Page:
With this one destructive decision, the flood-gates have been opened on UK fracking

Chris Court-Dobson

North Yorkshire County Council has approved Third Energy’s application to allow Hydraulic Fracturing (fracking) near the village of Kirby Misperton, despite opposition from locals and national campaigners.

This is the first time fracking has been approved locally in England since 2011 when test drilling was identified as the cause of an earthquake near Blackpool.

Campaign group Frack Off said:

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These plans could pave the way for thousands of fracking wells to spread across Yorkshire and many other parts of the country if not stopped. Impacts, including pipelines, air pollution and waste disposal will spread far beyond the areas being drilled. Third Energy’s plans in Ryedale are the thin end of a very large wedge.

Ryedale District Council, in which Kirby Misperton is located, had previously objected to the application, coming out in support of the local residents against the advice of planning officers. But the decision has always been in the hands of the County Council.

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Yorkshire County Council Planning Committee chairman Peter Sowray said it was:

by far the most controversial application we have ever had to deal with.

The council is overwhelmingly controlled by the Conservative party with 45 seats out of 72. Within the planning committee, approval was granted with 7 votes in favour, 4 against, and 2 abstaining.

Residents up in arms

During an application hearing which took two days, a crowd of protesters comprising residents and national activists gathered outside the town hall.

Attending the protest was Sarah Hockey, an anti-fracking campaigner from east Yorkshire. Here is her reaction to the decision:

It is a war, now, they’ve declared on us (…) It’s a war on our human rights to clean air and water so we’ve got to take it like that and keep pushing and pushing and pushing.

More than 70 people opposed to the fracking site addressed the planning committee citing water, air pollution, and safety concerns as their main reasons for opposition. The proximity of the fracking site to the North York Moors national park was also an issue.

A council planning officer told the committee there had been 4,375 letters opposing the application, and only 36 in favour.

After the decision, Sue Gough, from Little Baugh, launched a people’s declaration against Fracking:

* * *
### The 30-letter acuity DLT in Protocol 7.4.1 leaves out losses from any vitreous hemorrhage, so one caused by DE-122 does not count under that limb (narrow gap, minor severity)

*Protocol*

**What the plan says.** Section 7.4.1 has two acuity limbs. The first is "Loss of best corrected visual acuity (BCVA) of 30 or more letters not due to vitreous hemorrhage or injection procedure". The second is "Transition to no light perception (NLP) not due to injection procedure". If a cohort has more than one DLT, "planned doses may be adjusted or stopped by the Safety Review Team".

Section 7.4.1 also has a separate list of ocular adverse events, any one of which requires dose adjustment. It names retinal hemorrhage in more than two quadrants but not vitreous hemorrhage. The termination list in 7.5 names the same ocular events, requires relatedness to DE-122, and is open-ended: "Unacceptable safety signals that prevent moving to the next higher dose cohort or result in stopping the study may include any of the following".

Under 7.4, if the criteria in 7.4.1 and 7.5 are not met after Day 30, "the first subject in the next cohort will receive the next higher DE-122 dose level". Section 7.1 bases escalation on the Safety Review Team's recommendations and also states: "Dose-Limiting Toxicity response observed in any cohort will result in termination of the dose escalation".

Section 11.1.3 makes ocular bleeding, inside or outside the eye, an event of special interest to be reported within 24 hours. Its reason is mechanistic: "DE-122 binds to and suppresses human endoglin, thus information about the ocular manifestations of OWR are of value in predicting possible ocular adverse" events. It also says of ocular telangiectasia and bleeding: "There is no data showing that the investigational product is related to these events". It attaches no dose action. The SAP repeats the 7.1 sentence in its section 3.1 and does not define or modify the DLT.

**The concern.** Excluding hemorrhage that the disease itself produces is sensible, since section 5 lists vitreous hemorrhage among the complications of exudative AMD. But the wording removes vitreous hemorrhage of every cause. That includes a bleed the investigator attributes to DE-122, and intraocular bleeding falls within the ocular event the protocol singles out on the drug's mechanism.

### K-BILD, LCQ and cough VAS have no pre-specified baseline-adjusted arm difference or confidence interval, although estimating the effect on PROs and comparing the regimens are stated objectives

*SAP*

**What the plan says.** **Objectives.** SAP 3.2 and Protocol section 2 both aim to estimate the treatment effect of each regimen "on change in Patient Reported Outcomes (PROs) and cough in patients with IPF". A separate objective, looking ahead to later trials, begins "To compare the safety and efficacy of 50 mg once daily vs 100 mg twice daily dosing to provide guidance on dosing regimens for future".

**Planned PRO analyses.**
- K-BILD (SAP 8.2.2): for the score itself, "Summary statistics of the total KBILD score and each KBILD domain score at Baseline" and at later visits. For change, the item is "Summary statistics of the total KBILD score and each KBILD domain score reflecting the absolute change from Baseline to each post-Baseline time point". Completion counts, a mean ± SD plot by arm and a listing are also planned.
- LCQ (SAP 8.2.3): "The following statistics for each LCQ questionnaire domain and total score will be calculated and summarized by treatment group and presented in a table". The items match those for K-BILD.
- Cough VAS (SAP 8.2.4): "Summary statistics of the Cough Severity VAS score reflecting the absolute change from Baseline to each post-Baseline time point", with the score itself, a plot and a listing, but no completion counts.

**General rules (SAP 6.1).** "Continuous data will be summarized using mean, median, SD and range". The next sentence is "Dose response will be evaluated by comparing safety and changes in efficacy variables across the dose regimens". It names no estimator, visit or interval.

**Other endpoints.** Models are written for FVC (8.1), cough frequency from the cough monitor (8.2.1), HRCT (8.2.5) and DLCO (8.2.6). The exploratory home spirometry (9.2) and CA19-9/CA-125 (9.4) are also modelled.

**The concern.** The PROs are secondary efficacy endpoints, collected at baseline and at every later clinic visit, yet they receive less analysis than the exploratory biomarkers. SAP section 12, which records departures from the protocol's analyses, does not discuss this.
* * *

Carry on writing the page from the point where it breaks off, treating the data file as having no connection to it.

Today we resolve to continue to fight to remain free from fracking, to protect our communities, our beautiful countryside, our air and water, and to protect the future of the planet. We ask people across the country to join us by supporting this declaration.

Police Warning

Immediately after the vote, police tweeted a message to protesters.

With the democratic will ignored, it stands to reason that some will take matters into their own hands to protect their rights and environment. It really does beg the question: why is the government pushing through with its policy of ‘all out for shale’ when it provokes social discord?

Further Action

Friends of the Earth (FoE) is now considering a judicial review of the application decision.

An FoE spokesperson said:

A judicial review is always done on the legalities, the technicalities. It’s never the actual decision, it’s the way in which the decision was reached.

Another route of further action is to go after the source of the fracking company’s funding.

The company granted the permit is Third Energy, which is 97% owned by Barclays bank. This constitutes the first time a bank had invested directly in fracking in the UK. Calls are now on for a boycott of the high street bank until it reverses its support for shale gas extraction.

Frackers have won the battle, but not the war

The extensive delays to fracking operations have cost the companies time and money. Reports are already circulating that investors are losing patience and pulling their funding. When Cuadrilla’s application to frack in Lancashire was defeated last year, the share price of iGas dropped sharply.

Despite throwing huge resources at manipulating public opinion, the companies are losing the public relations battle with more people than ever opposed. Only 19% of the British public now support Hydraulic Fracturing with an overwhelming 81% in favour of renewables. This is the exact opposite of government policy.

The Conservatives’ obsession with shale gas has had the unintended consequence of uniting local and national activists around safeguarding the environment, making the link between global issues such as climate change and local issues such as water and wildlife conservation. The public has never been more overwhelmingly clear about the fracking they don’t want, and the new, clean and responsible energy they do want.

Get involved!

  • Tell Barclays to stop Fracking In North Yorkshire. If they don’t, boycott.
  • Write to your MP demanding a complete ban on fracking in the UK.
  • See if you could be directly affected using Frack-Off’s map of Britain.

Image via flickr.

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